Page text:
The biggest myth that seems to be propagated about child support is that he who has the children more receives more child support. If I get the kids 50 percent of the time, then I won’t have to pay child support!
Unfortunately, that’s just not true.
Child support is set by a formula that has been developed by state economists and that formula processes two parents’ incomes and spits out an amount set for the kids. This is based on an economic table that looks at what age the kids are, how many kids there are, and how expensive those kids are likely to be, on average, at any given age. The higher your income, the higher the overall support amount for the kids, and then the party who is obligated to pay (obligor), will pay based on what their share of the income is.
On top of what’s called the transfer payment (that’s the general amount the obligor pays each month, meant to cover basic necessities like food, shelter, clothes, etc), each parent is on the hook for a certain percentage of other child expenses that aren’t included in the transfer payment. Those extra payments could be things like summer camps, tutoring, tuition costs, etc. A court will allow for the payment of these extra curriculars as they relate to education, daycare, or transportation. If you know that your kids are going to be involved in other activities, though, you can ensure that your child support covers these, too. Dance classes? Soccer registration fees? Agree to include those and then you and the other parent will be responsible for a percentage of the total cost, based on what percentage the worksheets say you should cover.
For example, if you and the other parent make roughly the same amount of money, and share the kids 60-40, then the parent with less time (40%) will likely be the obligor for child support. The transfer payment will be based on both of your incomes, and if you have about the same overall income per month, then the percentage you pay for other activities would probably be around 50% for each of you. To the contrary, if you make three times as much as the other parent, then your percentage would be much higher.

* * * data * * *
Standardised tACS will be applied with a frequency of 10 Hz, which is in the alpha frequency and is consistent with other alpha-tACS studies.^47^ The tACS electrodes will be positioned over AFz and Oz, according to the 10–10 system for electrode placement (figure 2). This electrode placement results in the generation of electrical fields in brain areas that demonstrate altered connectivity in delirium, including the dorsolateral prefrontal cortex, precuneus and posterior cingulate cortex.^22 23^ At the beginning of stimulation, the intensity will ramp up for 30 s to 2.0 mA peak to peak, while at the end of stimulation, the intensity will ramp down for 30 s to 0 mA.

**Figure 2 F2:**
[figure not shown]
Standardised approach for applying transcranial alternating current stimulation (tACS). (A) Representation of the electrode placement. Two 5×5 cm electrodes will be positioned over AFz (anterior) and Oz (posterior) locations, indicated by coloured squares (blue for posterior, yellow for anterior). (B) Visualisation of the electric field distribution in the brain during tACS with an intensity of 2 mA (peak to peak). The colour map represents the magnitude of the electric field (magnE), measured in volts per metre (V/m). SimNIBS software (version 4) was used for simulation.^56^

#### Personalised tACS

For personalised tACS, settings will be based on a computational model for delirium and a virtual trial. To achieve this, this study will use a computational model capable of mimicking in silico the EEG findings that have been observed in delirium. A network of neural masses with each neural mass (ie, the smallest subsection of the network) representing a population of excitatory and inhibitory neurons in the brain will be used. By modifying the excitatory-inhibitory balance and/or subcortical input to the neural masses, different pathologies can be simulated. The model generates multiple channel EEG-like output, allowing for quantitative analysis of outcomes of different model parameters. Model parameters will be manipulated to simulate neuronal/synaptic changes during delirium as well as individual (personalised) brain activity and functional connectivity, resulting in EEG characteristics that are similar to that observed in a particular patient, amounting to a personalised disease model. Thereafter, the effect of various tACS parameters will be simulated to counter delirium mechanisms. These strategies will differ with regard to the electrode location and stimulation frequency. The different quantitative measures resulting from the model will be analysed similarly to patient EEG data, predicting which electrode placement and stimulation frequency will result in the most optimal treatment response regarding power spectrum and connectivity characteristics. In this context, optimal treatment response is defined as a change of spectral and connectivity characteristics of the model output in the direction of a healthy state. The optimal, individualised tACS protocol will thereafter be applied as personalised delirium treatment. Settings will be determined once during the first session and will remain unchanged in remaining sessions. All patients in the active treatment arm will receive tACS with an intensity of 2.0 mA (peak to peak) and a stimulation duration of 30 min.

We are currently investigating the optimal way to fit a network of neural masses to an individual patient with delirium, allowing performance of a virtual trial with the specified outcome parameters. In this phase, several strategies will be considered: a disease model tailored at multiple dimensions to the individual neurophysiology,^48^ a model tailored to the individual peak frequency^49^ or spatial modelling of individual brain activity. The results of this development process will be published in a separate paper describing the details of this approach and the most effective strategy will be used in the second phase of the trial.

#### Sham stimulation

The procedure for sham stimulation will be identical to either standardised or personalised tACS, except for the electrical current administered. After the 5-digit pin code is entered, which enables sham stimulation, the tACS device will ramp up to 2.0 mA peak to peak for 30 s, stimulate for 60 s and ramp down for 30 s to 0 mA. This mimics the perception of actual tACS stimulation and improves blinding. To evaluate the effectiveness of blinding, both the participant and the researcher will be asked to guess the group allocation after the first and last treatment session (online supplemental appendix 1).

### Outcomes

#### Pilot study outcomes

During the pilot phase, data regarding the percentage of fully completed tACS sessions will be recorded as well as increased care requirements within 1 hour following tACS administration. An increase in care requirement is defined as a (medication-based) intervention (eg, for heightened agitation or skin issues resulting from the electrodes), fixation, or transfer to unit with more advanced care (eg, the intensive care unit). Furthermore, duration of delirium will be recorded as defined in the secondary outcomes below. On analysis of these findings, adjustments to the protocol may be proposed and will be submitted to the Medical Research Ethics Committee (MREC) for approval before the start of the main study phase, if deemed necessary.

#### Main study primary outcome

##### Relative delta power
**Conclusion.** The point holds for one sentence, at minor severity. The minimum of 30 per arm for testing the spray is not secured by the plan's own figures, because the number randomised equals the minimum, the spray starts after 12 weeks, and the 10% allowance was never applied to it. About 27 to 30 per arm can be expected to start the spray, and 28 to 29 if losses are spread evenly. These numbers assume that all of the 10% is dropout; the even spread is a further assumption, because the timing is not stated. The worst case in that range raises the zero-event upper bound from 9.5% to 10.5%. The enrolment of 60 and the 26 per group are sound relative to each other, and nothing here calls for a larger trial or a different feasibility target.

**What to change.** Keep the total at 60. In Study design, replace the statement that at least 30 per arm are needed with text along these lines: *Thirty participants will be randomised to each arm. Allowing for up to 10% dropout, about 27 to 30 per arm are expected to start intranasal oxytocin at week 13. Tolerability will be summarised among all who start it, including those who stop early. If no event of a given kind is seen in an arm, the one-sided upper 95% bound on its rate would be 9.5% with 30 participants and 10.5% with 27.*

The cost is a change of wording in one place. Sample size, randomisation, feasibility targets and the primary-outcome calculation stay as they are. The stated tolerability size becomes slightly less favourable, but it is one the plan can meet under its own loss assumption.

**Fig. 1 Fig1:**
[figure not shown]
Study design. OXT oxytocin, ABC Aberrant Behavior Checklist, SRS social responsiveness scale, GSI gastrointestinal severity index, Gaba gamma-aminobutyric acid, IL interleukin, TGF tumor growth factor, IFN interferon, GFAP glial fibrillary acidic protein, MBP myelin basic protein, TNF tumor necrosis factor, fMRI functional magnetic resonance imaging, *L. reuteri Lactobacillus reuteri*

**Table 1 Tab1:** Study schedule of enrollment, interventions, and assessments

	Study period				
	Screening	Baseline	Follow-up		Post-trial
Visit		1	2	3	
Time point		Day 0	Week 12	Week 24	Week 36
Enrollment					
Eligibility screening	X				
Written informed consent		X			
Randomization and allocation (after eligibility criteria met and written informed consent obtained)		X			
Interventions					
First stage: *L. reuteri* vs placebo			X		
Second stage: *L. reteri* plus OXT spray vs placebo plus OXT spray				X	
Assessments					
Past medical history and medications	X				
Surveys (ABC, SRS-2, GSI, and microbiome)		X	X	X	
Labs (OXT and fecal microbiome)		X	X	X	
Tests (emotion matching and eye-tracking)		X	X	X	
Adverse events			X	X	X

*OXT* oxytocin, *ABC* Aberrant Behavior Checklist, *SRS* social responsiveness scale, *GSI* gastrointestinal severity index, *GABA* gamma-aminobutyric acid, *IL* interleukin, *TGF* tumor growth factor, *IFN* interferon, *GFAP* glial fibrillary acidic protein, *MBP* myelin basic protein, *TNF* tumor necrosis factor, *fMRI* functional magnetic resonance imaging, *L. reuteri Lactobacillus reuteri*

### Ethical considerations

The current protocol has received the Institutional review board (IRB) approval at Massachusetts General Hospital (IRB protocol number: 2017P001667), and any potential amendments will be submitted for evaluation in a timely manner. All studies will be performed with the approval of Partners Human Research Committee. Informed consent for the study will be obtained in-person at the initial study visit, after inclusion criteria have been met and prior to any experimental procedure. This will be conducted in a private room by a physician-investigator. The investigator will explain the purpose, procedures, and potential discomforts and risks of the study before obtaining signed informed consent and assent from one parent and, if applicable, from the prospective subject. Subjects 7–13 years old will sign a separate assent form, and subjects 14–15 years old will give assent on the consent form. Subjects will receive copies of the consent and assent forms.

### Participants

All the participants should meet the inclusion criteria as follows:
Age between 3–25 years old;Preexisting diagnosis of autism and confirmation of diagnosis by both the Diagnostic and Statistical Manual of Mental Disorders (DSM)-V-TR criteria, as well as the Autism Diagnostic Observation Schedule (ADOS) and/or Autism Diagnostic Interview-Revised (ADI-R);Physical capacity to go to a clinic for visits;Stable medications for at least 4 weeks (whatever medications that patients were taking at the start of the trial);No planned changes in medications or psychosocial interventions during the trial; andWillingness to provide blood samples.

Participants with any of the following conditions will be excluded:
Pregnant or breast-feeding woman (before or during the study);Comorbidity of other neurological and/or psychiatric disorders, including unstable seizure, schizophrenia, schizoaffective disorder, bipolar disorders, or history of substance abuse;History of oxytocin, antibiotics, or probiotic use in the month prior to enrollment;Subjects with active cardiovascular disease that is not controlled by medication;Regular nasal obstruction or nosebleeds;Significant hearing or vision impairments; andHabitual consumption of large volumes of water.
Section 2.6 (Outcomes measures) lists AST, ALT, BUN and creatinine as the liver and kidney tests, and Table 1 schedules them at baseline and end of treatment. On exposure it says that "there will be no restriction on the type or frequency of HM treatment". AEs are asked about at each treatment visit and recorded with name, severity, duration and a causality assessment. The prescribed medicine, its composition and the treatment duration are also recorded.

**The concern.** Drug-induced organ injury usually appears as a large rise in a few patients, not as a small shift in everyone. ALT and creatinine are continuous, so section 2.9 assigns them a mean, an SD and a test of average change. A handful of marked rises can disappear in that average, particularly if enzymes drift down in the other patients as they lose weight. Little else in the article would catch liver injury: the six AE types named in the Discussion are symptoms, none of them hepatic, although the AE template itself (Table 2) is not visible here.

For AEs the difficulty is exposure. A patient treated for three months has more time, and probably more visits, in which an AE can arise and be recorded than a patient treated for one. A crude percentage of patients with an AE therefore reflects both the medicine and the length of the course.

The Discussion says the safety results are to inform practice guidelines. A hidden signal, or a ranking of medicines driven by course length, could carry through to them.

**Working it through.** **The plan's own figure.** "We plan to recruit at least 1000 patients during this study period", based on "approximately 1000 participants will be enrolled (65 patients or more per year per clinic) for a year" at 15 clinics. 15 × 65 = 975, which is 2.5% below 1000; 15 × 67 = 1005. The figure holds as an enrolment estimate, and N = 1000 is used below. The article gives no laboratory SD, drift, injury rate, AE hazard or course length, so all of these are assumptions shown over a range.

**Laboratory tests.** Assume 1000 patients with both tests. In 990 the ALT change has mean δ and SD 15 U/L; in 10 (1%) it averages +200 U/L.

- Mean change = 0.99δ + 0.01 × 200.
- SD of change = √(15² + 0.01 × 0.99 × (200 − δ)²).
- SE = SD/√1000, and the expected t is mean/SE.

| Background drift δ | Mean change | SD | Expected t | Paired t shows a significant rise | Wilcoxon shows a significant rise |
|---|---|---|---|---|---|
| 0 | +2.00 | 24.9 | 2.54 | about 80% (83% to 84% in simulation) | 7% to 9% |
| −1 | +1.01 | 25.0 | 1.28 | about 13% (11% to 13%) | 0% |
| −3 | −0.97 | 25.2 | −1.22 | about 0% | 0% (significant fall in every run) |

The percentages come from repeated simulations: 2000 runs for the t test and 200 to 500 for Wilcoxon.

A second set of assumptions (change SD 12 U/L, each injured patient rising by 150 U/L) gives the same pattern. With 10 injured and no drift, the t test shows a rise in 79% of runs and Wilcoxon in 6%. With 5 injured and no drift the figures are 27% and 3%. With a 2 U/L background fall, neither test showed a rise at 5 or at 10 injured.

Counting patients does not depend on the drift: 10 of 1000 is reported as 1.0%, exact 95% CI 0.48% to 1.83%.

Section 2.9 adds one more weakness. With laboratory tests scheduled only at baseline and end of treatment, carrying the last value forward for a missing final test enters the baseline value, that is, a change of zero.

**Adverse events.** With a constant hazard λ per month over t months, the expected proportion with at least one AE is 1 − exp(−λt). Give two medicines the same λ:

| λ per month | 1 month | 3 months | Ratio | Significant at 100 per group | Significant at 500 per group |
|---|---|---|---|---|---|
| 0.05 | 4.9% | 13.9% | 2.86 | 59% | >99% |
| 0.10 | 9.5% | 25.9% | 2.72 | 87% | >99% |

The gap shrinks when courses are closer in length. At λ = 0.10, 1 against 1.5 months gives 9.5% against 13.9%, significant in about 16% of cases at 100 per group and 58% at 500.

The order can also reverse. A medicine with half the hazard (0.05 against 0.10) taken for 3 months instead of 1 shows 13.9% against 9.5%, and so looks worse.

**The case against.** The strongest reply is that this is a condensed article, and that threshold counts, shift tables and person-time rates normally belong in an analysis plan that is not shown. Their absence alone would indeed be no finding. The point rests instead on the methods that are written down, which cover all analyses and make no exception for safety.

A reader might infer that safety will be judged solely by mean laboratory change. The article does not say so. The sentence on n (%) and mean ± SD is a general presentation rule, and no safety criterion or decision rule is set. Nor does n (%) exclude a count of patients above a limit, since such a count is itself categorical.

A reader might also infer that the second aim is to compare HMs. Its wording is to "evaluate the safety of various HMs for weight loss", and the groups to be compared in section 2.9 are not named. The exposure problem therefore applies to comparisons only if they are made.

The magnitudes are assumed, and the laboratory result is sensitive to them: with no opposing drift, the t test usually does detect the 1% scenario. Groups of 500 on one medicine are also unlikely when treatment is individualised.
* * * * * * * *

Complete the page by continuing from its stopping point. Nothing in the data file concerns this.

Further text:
You can get credits for any expenses you are already paying. If you pay the children’s daycare costs, you’ll want to include those on your worksheets and make sure you get credit for them. Similarly, don’t forget to include medical insurance costs for your kids.
There are instances when a deviation from the transfer amount is appropriate. One circumstance that comes up frequently relates to the amount of time each parent has with the child/ren. If you have a fairly equal parenting schedule, you may be entitled to a deviation to your transfer payment amount. A downward deviation looks to how many overnights a parent has with his/her kid. If you have at least about 91 overnights a year or more, then you may have solid grounds to ask for a deviation. You will not be granted a deviation, however, if your paying less child support will result in the other parent’s home not having enough resources to live and support the children.
In order to collect child support, there are a few options. If you want to pay the other parent directly, you can do so. You can also send your child support checks through the Division of Child Support (DCS), and they can get your checks to the obligee (the parent who receives support). Alternatively, an obligor’s wages can be garnished from his/her paycheck directly, so that support is assuredly always on time each month.
Child support can be a complicated part of getting a divorce or establishing a parenting plan. Talk with an attorney to be sure that you know how to input the numbers, establish the appropriate credits, and get a child support order that works for you.